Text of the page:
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VeraCrypt Self Test Option

Topics: Feature Requests
Nov 29, 2014 at 12:58 PM
Some time ago there were rumours and still are, that Intel processors or spy-ware could interfere with the output from CSPRNG on encryption products.

I have provided some links, even though some of these relate to Public Key Cryptography I still believe it is something VeraCrypt should be aware of.


http://www.forbes.com/sites/steveblank/2013/07/15/your-computer-may-already-be-hacked-nsa-inside/

http://www.theregister.co.uk/2013/09/23/rsa_crypto_warning/

https://www.schneier.com/blog/archives/2007/11/the_strange_sto.html

https://en.wikipedia.org/wiki/Dual_EC_DRBG

https://en.wikipedia.org/wiki/Random_number_generator_attack

https://en.wikipedia.org/wiki/RSA_BSAFE

http://www.wired.com/2013/09/nsa-backdoor/all/

https://crypto.stackexchange.com/questions/10189/who-uses-dual-ec-drbg


As we can see, attackers do not attempt to break encryption directly, they make progress by weakening the output of software CSPRNG or that produced by hardware.

I wonder if it would be possible for VeraCypt to have a feature where the user could occasionally press a "Self Test" button and VeraCrypt would output a large CSPRNG file and then test that file for randomness ?

I am not entirely sure how the randomness would be tested. I know of simple tools like DieHard but I am sure something more powerful may be required.

I also wonder during this "Self Test" if VeraCrypt could perform other tests, such as hashing of it's own files and comparing them to known good hashes etc.

As VeraCrypt provides excellent strong encryption, we must always be aware an attacker is unlikely to try to target VeraCrypt head on.

Thanks.
Nov 29, 2014 at 4:50 PM
During the startup of VeraCrypt device driver, a selftest is already performed that checks the correctness of the internal algorithms (Hash and encryption). If the test fails, VeraCrypt device driver don't load and no operation can be performed.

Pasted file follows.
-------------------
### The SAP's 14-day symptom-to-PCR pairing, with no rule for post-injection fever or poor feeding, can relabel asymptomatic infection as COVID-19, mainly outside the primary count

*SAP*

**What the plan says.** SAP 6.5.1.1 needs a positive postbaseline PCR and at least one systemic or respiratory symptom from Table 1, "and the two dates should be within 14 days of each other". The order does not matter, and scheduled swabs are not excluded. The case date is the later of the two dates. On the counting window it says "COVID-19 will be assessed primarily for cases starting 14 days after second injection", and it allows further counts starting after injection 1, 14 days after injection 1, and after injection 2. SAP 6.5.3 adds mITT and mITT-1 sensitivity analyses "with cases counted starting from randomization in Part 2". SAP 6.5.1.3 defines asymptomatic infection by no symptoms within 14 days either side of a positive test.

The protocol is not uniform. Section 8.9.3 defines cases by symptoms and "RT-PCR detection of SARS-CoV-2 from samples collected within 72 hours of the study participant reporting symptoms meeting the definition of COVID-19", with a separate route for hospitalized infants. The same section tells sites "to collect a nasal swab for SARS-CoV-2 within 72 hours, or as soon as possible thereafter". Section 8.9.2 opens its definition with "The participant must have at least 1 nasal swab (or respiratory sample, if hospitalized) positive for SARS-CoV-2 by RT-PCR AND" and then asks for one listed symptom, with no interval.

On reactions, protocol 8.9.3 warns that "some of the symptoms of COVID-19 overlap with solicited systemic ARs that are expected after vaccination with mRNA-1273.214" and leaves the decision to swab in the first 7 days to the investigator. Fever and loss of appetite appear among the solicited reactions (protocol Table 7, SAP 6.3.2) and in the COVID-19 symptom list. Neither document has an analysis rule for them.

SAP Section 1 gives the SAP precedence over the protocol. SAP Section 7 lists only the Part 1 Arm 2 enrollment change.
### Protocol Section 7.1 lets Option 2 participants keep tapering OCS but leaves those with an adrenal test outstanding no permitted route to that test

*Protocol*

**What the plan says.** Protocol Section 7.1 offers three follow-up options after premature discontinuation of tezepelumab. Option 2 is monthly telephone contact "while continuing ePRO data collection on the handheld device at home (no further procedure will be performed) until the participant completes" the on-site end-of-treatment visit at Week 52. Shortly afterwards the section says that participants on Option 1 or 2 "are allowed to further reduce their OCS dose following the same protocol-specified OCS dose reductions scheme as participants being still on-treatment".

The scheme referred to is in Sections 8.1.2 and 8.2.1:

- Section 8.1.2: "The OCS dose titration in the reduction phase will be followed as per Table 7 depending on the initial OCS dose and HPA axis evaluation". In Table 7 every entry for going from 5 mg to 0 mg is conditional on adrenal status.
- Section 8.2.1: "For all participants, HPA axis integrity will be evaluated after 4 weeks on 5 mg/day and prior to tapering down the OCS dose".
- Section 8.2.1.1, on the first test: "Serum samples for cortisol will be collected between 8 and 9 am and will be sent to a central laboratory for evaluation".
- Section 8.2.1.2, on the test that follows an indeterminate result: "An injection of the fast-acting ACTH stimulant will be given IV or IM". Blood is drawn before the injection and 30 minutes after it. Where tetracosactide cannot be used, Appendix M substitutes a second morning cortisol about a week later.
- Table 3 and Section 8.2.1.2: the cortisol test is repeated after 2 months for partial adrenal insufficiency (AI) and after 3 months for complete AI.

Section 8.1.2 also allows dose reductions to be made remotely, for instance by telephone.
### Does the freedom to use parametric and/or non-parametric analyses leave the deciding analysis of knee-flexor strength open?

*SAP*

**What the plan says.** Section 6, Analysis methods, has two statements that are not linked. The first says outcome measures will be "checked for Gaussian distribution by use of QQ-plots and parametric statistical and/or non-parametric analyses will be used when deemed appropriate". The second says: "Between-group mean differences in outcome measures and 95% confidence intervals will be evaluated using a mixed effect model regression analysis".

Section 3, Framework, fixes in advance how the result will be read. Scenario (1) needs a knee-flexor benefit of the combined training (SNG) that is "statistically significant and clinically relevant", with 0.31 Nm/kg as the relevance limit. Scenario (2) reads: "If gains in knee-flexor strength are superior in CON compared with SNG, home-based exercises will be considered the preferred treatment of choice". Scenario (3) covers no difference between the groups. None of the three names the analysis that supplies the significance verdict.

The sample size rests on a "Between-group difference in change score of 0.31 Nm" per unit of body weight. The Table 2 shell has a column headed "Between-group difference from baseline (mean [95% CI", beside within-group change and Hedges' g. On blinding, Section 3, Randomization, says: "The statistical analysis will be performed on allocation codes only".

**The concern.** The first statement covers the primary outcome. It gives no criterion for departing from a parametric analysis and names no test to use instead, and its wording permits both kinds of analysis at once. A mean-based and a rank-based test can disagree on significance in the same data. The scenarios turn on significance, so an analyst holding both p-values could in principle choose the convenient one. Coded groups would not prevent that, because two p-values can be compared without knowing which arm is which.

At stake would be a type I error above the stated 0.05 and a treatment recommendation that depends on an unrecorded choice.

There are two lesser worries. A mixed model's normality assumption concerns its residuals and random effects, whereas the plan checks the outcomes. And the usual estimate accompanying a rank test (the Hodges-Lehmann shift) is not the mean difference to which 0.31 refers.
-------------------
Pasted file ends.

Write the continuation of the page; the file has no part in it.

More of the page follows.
Testing also the quality of the CSPRNG is also a good idea and this is something that is not done. As you pointed it out, the difficult thing is to find a reliable test that also would not spur false positives. DieHard test suite is a good start. There is also the NIST Statistical Test Suite that is popular in the industry.

Depending on the performance of these test, the best thing is to be able to test the output of the CSPRNG when ever it's used in VeraCrypt. Not sure if this is reliable but definitely adding a Random self-test to the already existing self-test dialog is a good feature.
Nov 29, 2014 at 5:24 PM
Thank you Mounir for taking an interest in my request :)

I will add it to the progress thread so you can edit all in one place.

https://veracrypt.codeplex.com/discussions/572862

If you get time, would you please take a look at my other request and also edit it (reject / accept) it on the progress thread ?

https://veracrypt.codeplex.com/discussions/573100

Thank you.
Jan 7, 2015 at 12:06 AM
There is no way to verify randomness. You can verify uniform distribution of a set of values by using various statistical methods (like DieHard) , but you can not determine if they are random.
For example, if an adversary injects a known (to him) sequence of numbers as an input to a cryptographic hash function, and presents the output of that hash function to you as random numbers, those numbers would appear "random" to any statistical analysis test, but the whole crypto operation based on those numbers would be breakable by the said adversary.
Also, see http://dilbert.com/strips/comic/2001-10-25/
Jan 8, 2015 at 12:00 PM
Indeed, one can't prove that it is random but the self-test can uncover basic statistic flaws in the random generator. All security certified systems (like EAL4+ smart card) implement a random self-test were various statistical tests are executed prior to using the embedded random generator. This is even mandatory in order to get the certification.

The idea is to implement a similar approach in VeraCrypt although our random generator doesn't rely only on internally generated entropy as the user's mouse movements are used everytime we need random data for sensitive operations.
Jan 8, 2015 at 8:40 PM
Edited Jan 8, 2015 at 8:41 PM
Certainly one could use statistical tests to check basic flaws in the PRNG. This may uncover some unintended coding errors or algorithmic flaws.
However, the original poster was concerned about an adversary attacking/subverting the CPRNG, and this subversion is normally done by knowing a priori the values fed into the generator. The generator whitening process will produce subverted values that the statistical tests will not be able to ascertain.